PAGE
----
Athletic Trainer Skills: Definition, Examples And Tips

By Indeed Editorial Team

Published 5 July 2022

The Indeed Editorial Team comprises a diverse and talented team of writers, researchers and subject matter experts equipped with Indeed's data and insights to deliver useful tips to help guide your career journey.

Athletic trainers play an essential role in keeping athletes and physically active people healthy. As an important part of the healthcare team in whatever setting they work in, athletic trainers require specific skills to succeed in their role. If you learn about these skills, you may self-assess and develop them even further to enhance your techniques to train individuals and maintain your clients' fitness levels. In this article, we discuss invaluable athletic trainer skills, guide you on how to improve them, provide practical tips and show you how to highlight them in essential job documents.

What Are Athletic Trainer Skills?

Athletic trainer skills are abilities that help professionals diagnose and treat athletes who have experienced injuries to their muscles and bones. Athletic trainers are health care professionals who specialise in the prevention, assessment, treatment and rehabilitation of athletic injuries and illnesses. They require a varied set of soft skills, along with their medical knowledge, to deliver the care that the patient or client needs.

Athletic trainers often work under the direction of a physician in a hands-on practical setting like a sports field or a private or public gym. Interacting with the client and working on the spot are the prime requirements. As such, athletic trainers are usually capable of certain special skills that enable them to fill the unique requirements of both a medic and a trainer.

Related: 10 Non-Athletic Careers In Sports (With Duties And Salaries)

6 Important Skills For An Athletic Trainer

Here are the crucial abilities required to become an outstanding athletic trainer, along with explanations of how they can help in your career:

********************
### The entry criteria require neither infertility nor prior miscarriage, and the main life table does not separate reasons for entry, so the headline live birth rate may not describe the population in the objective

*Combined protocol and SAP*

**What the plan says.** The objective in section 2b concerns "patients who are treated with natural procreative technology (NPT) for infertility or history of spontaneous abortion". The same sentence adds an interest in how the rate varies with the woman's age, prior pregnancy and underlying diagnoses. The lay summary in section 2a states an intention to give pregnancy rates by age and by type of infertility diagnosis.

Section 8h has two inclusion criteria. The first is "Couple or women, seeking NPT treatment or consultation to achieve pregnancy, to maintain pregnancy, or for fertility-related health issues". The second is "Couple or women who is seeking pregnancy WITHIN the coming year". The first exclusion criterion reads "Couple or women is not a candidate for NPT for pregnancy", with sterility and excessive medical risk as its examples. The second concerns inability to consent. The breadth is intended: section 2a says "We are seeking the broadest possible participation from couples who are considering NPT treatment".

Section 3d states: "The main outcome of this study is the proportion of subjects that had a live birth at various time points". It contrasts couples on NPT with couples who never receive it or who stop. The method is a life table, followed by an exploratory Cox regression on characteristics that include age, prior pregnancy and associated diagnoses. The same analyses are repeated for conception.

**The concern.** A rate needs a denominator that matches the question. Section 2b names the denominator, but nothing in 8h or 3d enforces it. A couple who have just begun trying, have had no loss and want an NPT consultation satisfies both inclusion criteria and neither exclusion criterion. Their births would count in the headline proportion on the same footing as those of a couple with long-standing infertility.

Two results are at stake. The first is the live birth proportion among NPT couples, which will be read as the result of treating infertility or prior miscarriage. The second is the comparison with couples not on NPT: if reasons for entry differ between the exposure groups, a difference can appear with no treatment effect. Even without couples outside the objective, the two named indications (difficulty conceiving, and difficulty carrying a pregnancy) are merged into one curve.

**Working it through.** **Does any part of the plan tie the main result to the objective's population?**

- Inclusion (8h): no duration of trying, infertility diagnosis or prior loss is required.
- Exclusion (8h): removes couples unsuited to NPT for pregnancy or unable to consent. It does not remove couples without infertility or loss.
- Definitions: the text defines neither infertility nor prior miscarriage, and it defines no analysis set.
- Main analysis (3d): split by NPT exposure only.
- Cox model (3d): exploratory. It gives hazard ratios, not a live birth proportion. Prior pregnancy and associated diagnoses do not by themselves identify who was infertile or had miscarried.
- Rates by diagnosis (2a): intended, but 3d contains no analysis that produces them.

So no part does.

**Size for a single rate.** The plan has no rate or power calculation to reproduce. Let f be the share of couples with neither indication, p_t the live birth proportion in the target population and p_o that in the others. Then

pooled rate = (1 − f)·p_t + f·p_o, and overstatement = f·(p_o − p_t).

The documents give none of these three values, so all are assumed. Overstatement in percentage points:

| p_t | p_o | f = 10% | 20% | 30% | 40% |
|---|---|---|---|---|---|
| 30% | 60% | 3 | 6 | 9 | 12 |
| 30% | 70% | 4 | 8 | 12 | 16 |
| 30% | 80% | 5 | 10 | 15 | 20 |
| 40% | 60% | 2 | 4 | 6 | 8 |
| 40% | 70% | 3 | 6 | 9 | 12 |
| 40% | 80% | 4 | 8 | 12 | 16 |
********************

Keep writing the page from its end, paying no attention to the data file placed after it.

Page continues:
1. Communication

Athletic trainers understand what patients and co-workers tell them and in exchange convey information to them with clarity. They can skillfully interact with parents, athletes, medical professionals, support staff and a layperson with authority and conviction. Communication skills enable them to understand a patient's needs fully, describe the treatment plan and compare notes with colleagues when designing an appropriate intervention. Strong written communication skills are also necessary to perform the charting and documentation functions of this job.

2. Compassion

Athletic trainers often interact with people who are in pain. It is important that they display empathy with their clients' situations. With a compassionate attitude, they can support patients who are experiencing the physical and emotional pain of an injury. This might mean acknowledging that it is a challenging experience and offering encouraging advice or sharing success stories. Good athletic trainers are able to understand the individual and how an injury or a powerful workout can affect them.

Related: Empathic Skills: Definition And Examples (With Tips)

3. Social perceptiveness

Athletic trainers are aware of their patients' reactions and sensitive to why they may behave as they do. They can read patients' nonverbal cues, such as facial expressions and body language. With the skill of social perceptiveness, athletic trainers can recognise the degree of the client's pain and its effect on their mind, interpret complex situations in the given work environment and respond accordingly.

Related: Social Skills: Definition, Examples And Why They Are Important

4. Attention to detail

Athletic trainers monitor athletic events and team practices, assist with maintaining medical records and assess injuries. They are extremely accurate when recording information and evaluating athletes' health. Being observant about minute details can help athletic trainers notice when a client may be in physical pain and help them avoid unnecessary fatigue or injury. With a detail-oriented approach, they can observe the unique features of an injury, note the patient's medical history and develop individually customised treatment plans.

5. Critical thinking

Athletic trainers solve complex problems through innovation and reasoning and make potentially life-altering decisions quickly. Sometimes clients present challenges that an athletic trainer might not know how to overcome right away. In these instances, it can be helpful for athletic trainers to use their critical thinking abilities to find creative solutions to a client's problems. With critical thinking abilities, athletic trainers can use logic and reasoning to identify the strengths and weaknesses of alternative solutions before choosing the best available option.

Related: Critical Thinking Skills: Definitions And Examples

6. Fitness

Athletic trainers may not perform all exercises alongside patients, but it is helpful if they can model the techniques and support patients through specific exercises. This is especially true for care immediately following an injury, during which patients may struggle to maintain their balance and perform the assigned tasks independently. Being physically fit as an athletic trainer can help them provide a healthy, inspiring example for patients to follow.